The Confederation of British Industry apparently thinks that the average UK office worker spends 90 minutes a week on personal web surfing. Depends what you call average, I suppose. In environments that are not locked down and where computers are the main workplace tool it seems likely that 90 minutes would be a dramatic understatement.
But what are we counting here? The cricket devotee who leaves the scorecard on in the background and occasionally glances down at the taskbar for an update? The news junkie with the RSS feed from the BBC? The family organiser who books holidays, buys groceries and checks out schools online? Choose any of these and 90 minutes is pretty conservative.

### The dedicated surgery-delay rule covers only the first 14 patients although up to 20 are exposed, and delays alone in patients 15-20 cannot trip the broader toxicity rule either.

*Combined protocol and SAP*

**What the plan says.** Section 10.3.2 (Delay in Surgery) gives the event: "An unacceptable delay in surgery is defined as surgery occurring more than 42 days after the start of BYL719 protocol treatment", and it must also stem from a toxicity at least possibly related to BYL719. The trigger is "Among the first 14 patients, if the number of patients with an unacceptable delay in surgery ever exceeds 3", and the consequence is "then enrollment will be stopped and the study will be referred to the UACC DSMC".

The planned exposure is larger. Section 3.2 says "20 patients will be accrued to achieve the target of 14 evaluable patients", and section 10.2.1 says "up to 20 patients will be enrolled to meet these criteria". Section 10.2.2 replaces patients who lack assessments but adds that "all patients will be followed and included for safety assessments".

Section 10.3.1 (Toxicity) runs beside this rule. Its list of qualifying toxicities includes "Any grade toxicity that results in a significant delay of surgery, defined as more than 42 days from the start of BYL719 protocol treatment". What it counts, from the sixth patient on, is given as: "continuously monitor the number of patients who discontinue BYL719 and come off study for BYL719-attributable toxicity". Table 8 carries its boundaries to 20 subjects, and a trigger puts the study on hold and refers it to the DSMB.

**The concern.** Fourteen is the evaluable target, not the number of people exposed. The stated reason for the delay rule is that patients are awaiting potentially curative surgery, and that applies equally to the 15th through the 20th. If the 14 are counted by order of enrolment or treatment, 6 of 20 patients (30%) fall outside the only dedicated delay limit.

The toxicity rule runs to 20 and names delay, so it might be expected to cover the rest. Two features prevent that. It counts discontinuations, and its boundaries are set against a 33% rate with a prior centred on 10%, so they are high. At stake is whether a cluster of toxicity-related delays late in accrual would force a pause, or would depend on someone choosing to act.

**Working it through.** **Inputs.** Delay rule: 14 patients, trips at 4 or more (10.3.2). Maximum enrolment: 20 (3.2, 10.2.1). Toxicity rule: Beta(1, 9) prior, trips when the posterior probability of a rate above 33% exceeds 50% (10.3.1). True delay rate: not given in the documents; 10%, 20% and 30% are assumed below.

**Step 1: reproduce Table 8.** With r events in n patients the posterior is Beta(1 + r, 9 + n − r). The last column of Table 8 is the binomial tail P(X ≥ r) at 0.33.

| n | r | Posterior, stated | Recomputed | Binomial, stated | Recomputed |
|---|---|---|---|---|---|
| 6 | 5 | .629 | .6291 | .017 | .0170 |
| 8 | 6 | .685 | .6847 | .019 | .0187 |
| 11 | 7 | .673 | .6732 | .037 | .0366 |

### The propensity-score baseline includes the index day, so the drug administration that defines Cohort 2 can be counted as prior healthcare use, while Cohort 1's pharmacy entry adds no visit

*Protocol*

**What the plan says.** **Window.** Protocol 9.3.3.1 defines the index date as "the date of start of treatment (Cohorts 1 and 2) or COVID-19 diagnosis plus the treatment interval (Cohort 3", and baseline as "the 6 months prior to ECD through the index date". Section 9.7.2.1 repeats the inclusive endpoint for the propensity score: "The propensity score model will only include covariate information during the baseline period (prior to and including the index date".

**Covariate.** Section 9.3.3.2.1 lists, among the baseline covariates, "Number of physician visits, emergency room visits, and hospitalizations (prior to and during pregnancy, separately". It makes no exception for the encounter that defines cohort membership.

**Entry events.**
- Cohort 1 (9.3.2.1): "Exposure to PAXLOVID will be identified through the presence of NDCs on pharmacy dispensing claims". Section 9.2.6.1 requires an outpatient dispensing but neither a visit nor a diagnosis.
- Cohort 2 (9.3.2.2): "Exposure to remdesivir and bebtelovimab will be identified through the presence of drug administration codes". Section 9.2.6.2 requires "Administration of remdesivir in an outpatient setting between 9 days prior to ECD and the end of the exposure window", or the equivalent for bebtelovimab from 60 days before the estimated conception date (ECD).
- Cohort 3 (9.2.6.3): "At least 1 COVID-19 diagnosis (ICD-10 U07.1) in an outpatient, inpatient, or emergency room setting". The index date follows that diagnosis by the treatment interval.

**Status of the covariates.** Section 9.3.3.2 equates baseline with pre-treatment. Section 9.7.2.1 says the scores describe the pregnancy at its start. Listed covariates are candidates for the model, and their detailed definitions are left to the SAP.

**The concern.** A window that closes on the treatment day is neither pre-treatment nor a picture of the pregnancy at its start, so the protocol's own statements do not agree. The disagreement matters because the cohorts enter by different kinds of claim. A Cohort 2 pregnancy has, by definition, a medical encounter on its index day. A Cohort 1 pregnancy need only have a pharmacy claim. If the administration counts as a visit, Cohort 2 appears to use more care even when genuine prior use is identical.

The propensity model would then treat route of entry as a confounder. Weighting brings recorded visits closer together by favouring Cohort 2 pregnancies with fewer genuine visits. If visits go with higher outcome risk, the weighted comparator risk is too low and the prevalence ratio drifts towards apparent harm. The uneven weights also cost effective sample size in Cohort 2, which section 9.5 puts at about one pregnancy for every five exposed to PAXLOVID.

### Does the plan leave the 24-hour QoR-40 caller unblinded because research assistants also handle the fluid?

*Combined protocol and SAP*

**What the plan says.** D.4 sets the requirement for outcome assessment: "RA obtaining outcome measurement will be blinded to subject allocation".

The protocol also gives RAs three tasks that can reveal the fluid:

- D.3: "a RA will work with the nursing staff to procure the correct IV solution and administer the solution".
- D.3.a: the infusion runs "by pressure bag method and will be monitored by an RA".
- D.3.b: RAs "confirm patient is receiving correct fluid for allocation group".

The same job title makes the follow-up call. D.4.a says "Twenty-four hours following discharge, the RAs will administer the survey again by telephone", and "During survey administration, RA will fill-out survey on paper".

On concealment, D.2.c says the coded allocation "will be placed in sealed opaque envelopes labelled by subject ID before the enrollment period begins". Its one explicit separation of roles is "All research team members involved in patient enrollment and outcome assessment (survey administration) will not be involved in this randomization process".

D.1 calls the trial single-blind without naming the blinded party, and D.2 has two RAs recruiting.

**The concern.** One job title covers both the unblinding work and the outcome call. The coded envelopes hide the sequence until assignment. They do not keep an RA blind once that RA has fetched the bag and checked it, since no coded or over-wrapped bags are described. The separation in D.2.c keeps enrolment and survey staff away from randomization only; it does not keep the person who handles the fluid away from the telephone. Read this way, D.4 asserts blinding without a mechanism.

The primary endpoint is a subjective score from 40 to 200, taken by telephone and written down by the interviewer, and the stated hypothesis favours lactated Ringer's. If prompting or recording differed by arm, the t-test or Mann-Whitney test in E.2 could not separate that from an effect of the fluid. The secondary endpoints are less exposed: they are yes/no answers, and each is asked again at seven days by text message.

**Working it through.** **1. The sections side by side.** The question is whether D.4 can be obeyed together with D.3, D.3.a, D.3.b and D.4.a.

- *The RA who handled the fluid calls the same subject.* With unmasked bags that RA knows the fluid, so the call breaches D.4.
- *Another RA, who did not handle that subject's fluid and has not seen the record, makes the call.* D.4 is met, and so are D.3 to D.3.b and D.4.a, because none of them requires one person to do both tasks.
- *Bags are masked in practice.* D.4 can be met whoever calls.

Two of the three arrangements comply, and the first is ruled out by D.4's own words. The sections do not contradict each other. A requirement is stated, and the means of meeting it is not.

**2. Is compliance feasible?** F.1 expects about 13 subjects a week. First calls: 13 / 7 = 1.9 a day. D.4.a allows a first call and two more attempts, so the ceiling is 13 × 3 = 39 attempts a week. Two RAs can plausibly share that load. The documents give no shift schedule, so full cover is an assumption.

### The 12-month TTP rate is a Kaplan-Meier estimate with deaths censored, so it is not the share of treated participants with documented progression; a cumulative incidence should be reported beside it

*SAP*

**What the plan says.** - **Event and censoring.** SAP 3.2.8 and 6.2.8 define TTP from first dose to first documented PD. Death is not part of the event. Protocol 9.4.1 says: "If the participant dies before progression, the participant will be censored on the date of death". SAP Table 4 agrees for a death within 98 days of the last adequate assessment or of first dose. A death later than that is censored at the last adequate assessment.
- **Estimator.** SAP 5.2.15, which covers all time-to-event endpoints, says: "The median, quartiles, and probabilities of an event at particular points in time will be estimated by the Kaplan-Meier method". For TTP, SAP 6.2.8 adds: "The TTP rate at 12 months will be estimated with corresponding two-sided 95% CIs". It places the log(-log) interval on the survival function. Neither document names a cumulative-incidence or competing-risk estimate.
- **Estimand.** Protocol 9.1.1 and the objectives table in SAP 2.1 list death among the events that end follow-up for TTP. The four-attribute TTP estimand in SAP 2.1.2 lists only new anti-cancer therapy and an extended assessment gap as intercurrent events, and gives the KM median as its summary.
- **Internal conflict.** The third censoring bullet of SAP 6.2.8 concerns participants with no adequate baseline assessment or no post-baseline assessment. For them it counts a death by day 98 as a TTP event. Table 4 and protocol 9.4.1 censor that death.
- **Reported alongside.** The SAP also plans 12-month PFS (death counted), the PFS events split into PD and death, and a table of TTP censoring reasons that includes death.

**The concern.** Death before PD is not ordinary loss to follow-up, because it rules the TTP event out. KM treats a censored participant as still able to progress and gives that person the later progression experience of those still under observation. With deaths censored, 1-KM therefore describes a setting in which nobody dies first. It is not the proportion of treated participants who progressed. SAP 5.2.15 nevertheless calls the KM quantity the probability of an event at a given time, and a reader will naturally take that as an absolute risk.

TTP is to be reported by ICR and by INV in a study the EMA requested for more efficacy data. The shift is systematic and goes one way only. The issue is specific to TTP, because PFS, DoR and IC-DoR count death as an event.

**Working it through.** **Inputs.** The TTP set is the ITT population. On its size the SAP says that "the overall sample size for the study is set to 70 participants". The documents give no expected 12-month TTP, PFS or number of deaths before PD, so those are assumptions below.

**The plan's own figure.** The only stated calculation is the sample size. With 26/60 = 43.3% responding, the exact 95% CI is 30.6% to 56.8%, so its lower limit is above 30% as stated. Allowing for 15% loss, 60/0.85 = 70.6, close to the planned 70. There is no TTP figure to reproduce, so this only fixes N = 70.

What's even more questionable is the cost (presumable calculated with we finger and following wind) that the CBI comes up with. A cost to the economy of $10.6bn a year? I should cocoa. Instead of measuring everything that moves to come up with a Daily Mail-friendly stat, the CBI should be thinking about the benefits of staff loyalty, trust in workers and the fact that you can't treat the workforce like factory workers of Victorian times.